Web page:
Fact

Distraction - How dangerous is it when drivers are distracted in traffic?

Many distracting activities seem to increase the risk of being involved in a road crash. American Naturalistic Driving studies show that activities causing visual distraction are most dangerous, entering a telephone number for example, reading or writing, typing or reading text messages, but also reaching for objects and prolonged glances to objects outside the car [13] [18]. Table 2 presents the risks (the so-called ‘odds ratios’) and the percentage of time American drivers in the ND study by Dingus et al. [13]. are engaged in (‘prevalence’) all kinds of distracting activities. What is important about this study is that the road crash risk was calculated on the basis of actual road crashes, unlike earlier studies in which near-crashes were also included. Including near-crashes may, however, bias the results (for more information see [7]).

An odds ratio higher than 1 means that an activity involves a higher risk than ‘ordinary’ driving does, whereas an odds ratio lower than 1 points to a lower risk. An odds ratio of 1.4 for the activity ‘talking to passengers’ in Table 2 means that the risk of a road crash is 1.4 times higher than when the driver is not talking to passengers. The odds ratio is an estimate. The confidence interval of 95%, presented in brackets behind the odds ratio, indicates that it is at least 95% certain that the odds ratio of talking to passengers is larger than 1.1 (the first number) and smaller than 1.8 (the second number). A prevalence of 14.58% for the same activity means that drivers talk to passengers for an average of 14.58% of their time behind the wheel.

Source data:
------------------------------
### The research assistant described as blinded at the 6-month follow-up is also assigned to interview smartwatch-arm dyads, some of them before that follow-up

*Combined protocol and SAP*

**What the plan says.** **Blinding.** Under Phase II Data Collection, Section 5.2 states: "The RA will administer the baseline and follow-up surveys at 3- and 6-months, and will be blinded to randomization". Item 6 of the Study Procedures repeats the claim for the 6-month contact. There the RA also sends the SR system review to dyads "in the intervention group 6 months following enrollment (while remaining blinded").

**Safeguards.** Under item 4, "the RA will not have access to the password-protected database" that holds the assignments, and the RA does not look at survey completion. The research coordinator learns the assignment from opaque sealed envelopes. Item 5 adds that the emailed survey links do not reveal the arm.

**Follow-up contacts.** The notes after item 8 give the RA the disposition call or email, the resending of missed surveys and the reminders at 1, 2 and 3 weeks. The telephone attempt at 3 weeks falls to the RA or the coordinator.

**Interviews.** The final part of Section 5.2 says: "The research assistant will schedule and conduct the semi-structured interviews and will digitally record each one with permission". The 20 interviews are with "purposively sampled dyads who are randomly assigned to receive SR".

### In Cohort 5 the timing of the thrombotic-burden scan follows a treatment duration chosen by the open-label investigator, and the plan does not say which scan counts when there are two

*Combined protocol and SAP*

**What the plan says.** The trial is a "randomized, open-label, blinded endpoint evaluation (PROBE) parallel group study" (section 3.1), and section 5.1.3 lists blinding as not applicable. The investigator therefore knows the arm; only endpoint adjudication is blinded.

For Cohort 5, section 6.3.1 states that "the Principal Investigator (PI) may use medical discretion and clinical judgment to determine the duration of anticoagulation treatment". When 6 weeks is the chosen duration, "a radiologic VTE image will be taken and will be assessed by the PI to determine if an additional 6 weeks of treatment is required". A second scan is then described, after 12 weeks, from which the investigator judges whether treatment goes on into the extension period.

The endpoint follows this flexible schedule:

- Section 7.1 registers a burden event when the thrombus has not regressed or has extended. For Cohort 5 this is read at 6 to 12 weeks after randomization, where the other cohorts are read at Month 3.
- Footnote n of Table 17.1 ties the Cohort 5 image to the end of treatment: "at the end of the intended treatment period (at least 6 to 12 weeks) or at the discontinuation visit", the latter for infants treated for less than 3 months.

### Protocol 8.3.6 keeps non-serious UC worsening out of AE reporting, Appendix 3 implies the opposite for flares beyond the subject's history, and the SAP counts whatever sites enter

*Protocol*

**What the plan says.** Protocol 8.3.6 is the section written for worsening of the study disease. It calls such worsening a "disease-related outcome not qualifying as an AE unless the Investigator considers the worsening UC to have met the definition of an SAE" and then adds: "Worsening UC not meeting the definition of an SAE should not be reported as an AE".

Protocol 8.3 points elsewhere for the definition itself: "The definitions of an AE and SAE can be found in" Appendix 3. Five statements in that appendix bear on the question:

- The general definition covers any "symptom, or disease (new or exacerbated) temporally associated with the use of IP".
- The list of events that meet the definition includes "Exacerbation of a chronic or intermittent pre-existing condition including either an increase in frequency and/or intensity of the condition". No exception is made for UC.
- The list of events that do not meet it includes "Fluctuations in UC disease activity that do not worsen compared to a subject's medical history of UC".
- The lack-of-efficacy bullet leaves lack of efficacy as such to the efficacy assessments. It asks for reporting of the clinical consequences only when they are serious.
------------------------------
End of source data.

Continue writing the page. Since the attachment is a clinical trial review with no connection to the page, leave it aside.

Activity (not phone-related)

Odds Ratio

(95% confidence interval)

Prevalence

Reacting to children in the rear

0,5 (0,1 – 1,9)

0,80%

Talking to passengers

1,4 (1,1 – 1,8)

14,58%

Eating while driving

1,8 (1,1 – 2,9)

1,90%

Drinking while driving

1,8 (1,0 – 3,3)

1,22%

Dancing and swinging’ in one’s seat

1,0 (0,4 – 2,3)

1,10%

Applying make-up/personal hygiene

1,4 (0,8 – 2,5)

1,69%

Reading and writing (also on tablet, excluding phone)

9,9 (3,6 – 26,9)

0,09%

Extended glance durations to external objects

7,1 (4,8 – 10,4)

0,93%

Reaching for objects (for example in glove box)

9,1 (6,5 – 12,6)

1,08%

Activity with a handheld mobile phone
(not defined whether it was a smartphone):

 

 

Browsing on phone (for example finding a contact, searching the internet)

2,7 (1,5 – 5,1)

0,73%

Dialing

12,2 (5,6 – 26,4)

0,14%

Reaching for phone

4,8 (2,7 – 8,4)

0,58%

Typing, sending and reading (’texting on whatsapp’)

6,1 (4,5 – 8,2)

1,91%

Conducting a phone conversation

2,2 (1,6 -3,1)

3,24%

All activities with a handheld phone together

3,6 (2,9 – 4,5)

6,40%

Table 2. The odds ratios and prevalences of some of the activities distracting drivers [13].

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